I never really fancied being a politician, but I was always attracted to the notion of being an ex-politician. It is a great time – everyone speaks well of you and emphasises what you did well while overlooking what perhaps was not quite so good. Sir John Major is loving it, as an obvious example.
It is important not to be too kind, however, otherwise we risk missing lessons which should be learned. This is so in the case of Mike Nesbitt.
Mr Nesbitt is now earning plaudits for his journey on same-sex marriage and cooperation with Nationalists, and I have long commended politicians willing to change their mind. I would be generous enough to suggest, on balance, that supporting progressive social policy and cooperating with Nationalists is Mr Nesbitt’s true position.
The issue is I do not believe it was ever otherwise. This means that Mr Nesbitt failed to back same-sex marriage and endorsed sectarian Unionist pacts even when he was himself wary of them. In other words, he was willing to put electoral advantage ahead of his own core beliefs. Although all politics is compromise, I am afraid I am inclined to be less generous about that.
Mr Nesbitt also lacked an understanding of the vulnerability of Northern Ireland’s political process. Quickly, and again primarily for electoral gain, he moved into Opposition (without telling anyone else) last May. It is unlikely the Stormont Executive would have fallen had all the parties remained in it, however. That move had costly ramifications – for people in the voluntary sector now unsure about their jobs, for people on waiting lists, for parents awaiting new school builds, and so on. That the DUP and Sinn Fein will fall out is an inevitable reality – the role of other parties, if they really care about country before party, is to ensure such fall-outs are not terminal.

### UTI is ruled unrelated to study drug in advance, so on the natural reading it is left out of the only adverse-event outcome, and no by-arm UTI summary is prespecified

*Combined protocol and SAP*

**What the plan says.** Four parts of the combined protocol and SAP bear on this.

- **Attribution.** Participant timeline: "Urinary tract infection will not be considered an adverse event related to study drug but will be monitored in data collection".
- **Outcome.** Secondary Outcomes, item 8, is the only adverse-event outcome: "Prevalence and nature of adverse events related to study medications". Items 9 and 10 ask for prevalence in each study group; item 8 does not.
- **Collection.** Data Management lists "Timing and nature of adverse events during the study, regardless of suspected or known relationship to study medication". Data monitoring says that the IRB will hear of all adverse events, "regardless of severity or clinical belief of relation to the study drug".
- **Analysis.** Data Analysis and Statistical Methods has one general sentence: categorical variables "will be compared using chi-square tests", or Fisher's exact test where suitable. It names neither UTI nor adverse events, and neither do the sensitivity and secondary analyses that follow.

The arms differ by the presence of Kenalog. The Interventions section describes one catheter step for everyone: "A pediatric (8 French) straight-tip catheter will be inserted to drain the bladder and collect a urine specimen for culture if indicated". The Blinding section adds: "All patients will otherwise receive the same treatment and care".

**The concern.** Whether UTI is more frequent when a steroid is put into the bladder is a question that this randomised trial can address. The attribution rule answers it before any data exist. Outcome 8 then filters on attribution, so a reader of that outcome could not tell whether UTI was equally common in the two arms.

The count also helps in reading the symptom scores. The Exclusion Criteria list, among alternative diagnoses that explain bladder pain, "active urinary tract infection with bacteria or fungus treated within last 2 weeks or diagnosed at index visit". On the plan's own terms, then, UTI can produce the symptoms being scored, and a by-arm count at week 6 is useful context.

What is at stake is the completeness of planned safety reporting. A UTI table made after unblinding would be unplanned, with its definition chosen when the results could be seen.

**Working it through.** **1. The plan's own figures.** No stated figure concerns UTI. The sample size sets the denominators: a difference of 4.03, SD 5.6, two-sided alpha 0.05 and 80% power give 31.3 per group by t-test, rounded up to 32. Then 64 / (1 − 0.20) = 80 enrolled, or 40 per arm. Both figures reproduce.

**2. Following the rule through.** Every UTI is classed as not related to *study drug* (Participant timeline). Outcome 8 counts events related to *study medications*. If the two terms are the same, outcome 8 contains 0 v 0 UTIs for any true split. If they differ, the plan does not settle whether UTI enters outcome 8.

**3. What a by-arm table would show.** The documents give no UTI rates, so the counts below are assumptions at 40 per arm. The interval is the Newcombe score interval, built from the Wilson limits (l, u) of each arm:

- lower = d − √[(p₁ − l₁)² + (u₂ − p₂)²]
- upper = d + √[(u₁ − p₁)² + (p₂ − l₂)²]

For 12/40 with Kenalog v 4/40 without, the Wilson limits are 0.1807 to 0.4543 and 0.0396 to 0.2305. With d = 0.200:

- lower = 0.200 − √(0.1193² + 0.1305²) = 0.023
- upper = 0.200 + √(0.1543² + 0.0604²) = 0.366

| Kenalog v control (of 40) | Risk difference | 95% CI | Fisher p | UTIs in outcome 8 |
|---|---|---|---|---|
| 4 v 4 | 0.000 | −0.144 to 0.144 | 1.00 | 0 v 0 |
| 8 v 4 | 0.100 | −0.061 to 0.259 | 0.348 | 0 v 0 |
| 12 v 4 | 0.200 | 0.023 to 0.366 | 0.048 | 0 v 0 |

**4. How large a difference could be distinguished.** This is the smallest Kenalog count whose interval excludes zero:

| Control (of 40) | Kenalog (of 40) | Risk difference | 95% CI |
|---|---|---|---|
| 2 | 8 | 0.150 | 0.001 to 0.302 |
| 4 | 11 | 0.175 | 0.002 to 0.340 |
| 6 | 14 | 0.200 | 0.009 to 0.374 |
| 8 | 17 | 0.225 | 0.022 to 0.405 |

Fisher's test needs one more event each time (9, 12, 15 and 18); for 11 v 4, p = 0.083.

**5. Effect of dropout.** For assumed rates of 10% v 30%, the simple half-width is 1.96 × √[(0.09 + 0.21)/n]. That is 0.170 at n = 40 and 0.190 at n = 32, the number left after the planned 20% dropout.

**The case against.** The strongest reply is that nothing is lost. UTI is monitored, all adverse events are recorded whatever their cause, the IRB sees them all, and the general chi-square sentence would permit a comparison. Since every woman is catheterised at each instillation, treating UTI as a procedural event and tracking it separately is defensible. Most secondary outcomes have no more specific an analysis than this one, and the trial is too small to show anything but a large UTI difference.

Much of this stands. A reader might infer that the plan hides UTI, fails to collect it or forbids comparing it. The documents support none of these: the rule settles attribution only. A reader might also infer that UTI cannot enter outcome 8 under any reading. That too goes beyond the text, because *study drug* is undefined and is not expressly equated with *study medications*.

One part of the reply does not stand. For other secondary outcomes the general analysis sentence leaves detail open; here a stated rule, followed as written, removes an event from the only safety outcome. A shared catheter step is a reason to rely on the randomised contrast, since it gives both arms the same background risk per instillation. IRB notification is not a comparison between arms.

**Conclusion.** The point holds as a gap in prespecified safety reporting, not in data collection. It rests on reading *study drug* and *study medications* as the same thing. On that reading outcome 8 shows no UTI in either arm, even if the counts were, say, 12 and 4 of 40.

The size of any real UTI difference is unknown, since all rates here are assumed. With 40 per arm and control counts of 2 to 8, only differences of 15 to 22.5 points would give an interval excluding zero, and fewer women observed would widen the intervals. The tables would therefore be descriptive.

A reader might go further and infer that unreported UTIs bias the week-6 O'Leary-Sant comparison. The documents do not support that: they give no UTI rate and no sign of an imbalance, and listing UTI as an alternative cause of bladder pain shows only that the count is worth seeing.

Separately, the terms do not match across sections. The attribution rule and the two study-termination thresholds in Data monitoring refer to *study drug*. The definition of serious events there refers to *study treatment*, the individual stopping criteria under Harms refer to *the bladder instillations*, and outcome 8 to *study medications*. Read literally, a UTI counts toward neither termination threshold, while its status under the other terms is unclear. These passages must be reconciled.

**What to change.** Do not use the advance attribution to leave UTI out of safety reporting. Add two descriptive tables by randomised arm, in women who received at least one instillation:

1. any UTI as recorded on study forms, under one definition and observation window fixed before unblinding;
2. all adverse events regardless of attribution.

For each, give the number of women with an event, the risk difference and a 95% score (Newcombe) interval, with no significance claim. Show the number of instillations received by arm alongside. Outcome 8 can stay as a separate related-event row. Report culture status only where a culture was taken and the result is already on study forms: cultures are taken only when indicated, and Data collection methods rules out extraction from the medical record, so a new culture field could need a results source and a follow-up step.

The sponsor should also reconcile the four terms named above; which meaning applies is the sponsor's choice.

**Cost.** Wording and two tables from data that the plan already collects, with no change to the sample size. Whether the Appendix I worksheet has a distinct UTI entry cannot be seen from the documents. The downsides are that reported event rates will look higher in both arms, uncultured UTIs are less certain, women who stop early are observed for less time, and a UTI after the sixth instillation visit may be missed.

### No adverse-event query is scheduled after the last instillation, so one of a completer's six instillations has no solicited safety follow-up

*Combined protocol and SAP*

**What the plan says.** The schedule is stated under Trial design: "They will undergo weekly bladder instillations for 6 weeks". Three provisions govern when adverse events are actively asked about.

Even during the last election, Mr Nesbitt vastly overstretched by suggesting Arlene Foster should resign (rather than just stand aside). Then, during the campaign, there was simply had no need to specify his second preference would go to the SDLP (potentially costing his party five seats in the border area in one fell swoop while saving only one), nor arguably had he any need to resign immediately while the count was still ongoing.
He led the Ulster Unionists into sectarian pacts and then into cross-community linkages; he led them to conservative social policy while trying to be liberal; and he left the stage with his party reduced to just 10 Stormont seats and in utter disarray having never solved the basic conundrum of why the party actually exists at all. We now look over the abyss into a potential second election which his party will enter effectively leaderless and which will only cause harm to the “country” as well as the “party”.
There is no harm in wishing Mr Nesbitt well in whatever he chooses to do next. But let us be under no illusions about the outcome of his stint at the helm of the Ulster Unionists.